I have to say that one of my favorite parts of the book is the impassioned speech by the president after learning that a U.S. ship had been hit by a North Korean missile. I only regret that this man is fictional. We NEED a president like him.
It’s always nice to find that I was wrong about a book I thought I wouldn’t like. I recommend Thunder in the Morning Calm , especially to the men readers among us.
Sarah Sundin’s captivating novel Blue Skies Tomorrow is a fitting conclusion for her Wings of Glory series. Taking place on American soil, an English Air Force base and in the war torn fields and skies of Germany, this story plumbs the depths of human emotions. It reveals the masks people wear as they endeavor to keep hidden the secrets of their lives.
Helen Carlisle, a young war widow with a small son, has managed to hide the truth about her troubled marriage in order to protect her son. When forced to move in with her in-laws, she soon realizes just how deep the secrets have been buried.
Ray Novak, an Air Force trainer finds himself reassigned to a position in “supply” because the trainer jobs should be for the heroes who have actually flown in combat. Although all he really wants to do is be a pastor, he soon feels that he is less than a man because he is not actively involved in fighting the enemy.
Helen and Ray renew their acquaintance after many years. Although Ray’s memories of Sarah are from when she was little more than a child, he soon realizes that he cares deeply for her. Unfortunately, their past intrudes and the two end up oceans apart.
Blue Skies Tomorrow is a page turner that is filled with action, suspense, and romance. It had characters I loved, characters I despised, and a couple I wanted to shake some sense in. It was fun to renew acquaintances with characters from the first two books of the series. Although dead, Helen’s husband managed to control her life for much of the book. Although there were many crooks and turns, the finale was satisfying. I won’t say more because I fear spoiling the story for other readers.
If you enjoy historical fiction, especially that set during World War II, be sure to pick up Blue Skies Tomorrow and the first two books of the Wings of Glory series. They are all excellent.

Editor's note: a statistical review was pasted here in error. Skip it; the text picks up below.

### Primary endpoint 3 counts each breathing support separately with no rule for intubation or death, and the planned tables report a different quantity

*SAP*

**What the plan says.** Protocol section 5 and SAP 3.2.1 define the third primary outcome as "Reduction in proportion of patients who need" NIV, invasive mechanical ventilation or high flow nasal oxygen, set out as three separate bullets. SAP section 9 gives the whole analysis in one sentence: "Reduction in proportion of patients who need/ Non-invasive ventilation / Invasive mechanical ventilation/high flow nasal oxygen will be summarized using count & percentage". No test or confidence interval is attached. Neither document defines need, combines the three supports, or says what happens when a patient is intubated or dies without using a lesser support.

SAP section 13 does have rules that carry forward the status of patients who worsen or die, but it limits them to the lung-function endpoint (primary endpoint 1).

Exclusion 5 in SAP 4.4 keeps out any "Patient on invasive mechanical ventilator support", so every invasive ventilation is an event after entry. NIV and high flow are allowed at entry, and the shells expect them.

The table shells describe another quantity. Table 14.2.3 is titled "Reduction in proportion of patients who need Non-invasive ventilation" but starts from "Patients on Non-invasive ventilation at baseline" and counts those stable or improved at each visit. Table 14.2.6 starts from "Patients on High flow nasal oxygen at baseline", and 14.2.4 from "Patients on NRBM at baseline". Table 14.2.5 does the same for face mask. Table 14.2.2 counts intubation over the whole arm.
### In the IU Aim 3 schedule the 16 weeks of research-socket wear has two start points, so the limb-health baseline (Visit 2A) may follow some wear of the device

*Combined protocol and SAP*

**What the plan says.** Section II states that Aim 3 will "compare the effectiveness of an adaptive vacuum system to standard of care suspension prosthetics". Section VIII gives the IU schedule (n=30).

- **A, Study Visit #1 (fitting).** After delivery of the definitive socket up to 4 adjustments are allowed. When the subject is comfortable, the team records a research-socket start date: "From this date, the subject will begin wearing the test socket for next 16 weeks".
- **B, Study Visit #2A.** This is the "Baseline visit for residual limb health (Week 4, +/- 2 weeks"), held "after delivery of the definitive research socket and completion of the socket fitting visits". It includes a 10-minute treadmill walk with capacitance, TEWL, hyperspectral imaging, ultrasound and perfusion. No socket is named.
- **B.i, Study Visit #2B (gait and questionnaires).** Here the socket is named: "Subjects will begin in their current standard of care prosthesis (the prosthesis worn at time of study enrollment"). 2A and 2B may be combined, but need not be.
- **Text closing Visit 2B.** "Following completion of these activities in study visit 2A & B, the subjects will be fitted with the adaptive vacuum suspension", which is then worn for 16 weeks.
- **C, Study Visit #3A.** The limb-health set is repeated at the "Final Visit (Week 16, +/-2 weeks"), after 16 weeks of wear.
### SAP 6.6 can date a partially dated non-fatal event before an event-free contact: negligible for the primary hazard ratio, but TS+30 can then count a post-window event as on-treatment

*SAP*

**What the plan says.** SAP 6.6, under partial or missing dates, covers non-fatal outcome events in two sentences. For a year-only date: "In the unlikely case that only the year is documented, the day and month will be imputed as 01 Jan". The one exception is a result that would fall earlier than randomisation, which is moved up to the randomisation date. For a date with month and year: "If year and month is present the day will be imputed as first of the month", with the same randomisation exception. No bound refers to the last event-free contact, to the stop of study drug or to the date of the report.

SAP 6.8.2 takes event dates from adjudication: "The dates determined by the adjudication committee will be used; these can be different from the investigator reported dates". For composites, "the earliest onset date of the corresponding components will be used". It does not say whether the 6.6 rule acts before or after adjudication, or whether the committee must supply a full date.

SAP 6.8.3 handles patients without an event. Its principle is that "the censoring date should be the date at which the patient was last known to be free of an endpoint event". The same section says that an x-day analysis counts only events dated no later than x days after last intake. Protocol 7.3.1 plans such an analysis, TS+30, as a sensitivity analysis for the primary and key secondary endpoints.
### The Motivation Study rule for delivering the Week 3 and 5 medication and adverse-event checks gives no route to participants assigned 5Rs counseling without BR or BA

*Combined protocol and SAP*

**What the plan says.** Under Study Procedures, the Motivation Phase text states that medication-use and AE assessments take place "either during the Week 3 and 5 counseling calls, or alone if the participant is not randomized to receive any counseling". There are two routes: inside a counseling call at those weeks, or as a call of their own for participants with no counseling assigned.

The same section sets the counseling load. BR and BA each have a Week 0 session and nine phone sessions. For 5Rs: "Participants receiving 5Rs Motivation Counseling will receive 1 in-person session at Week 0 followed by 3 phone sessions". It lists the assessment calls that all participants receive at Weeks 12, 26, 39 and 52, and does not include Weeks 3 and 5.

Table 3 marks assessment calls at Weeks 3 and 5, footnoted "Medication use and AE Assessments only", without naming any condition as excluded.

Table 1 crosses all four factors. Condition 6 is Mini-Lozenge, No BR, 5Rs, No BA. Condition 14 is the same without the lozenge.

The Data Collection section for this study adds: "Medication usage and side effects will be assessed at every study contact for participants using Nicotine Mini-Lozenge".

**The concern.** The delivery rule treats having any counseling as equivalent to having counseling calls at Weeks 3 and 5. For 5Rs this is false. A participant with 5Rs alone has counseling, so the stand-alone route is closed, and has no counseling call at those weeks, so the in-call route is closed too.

This book was provided for review by
Revell, a division of Baker Publishing Group.
ABOUT THE BOOK:
War Widow Fights The Past, American Pilot Fights For The Future
Award-Winning Author Delivers an Emotion-Packed,
Gripping Tale of War, Intrigue and Love
The country is still at war in Blue Skies Tomorrow (ISBN: 978-0-8007-3423-7, $14.99, 448 pages, August 2011) by award-winning author Sarah Sundin. It is 1944 and America longs for the war to be over so their boys can come home. This war has taken too many lives and made too many widows, orphans, and broken hearts. However, the homeland continues to pull together and buy bonds to support the troops, and Helen Carlisle has become the town’s war widow heroine. Doing her part with her son, she faithfully appears at community events asking people to support the troops. But deep down she is troubled. How much longer can she do this? Is she living a lie? Was her dead husband a hero? How can she live with the past?
Lt. Ray Novak prefers to follow his calling into ministry rather than the cockpit. But his current position offers him the luxury of a personal life since he is stateside training B-17 pilots. His interest in Helen, the young war widow, grows, but he knows she is hiding a painful past under a frenzy of volunteer work. Ray is called to fly a European combat mission at the peak of the air war. Their romance is tense because Helen is afraid, but Ray cannot help because he is in Europe. As Helen tries to make ends meet and confronts the past, Ray encounters a deadly enemy of his own. Will they find the courage to face their challenges? Will the truth come out? Will hope and redemption ring true for Helen?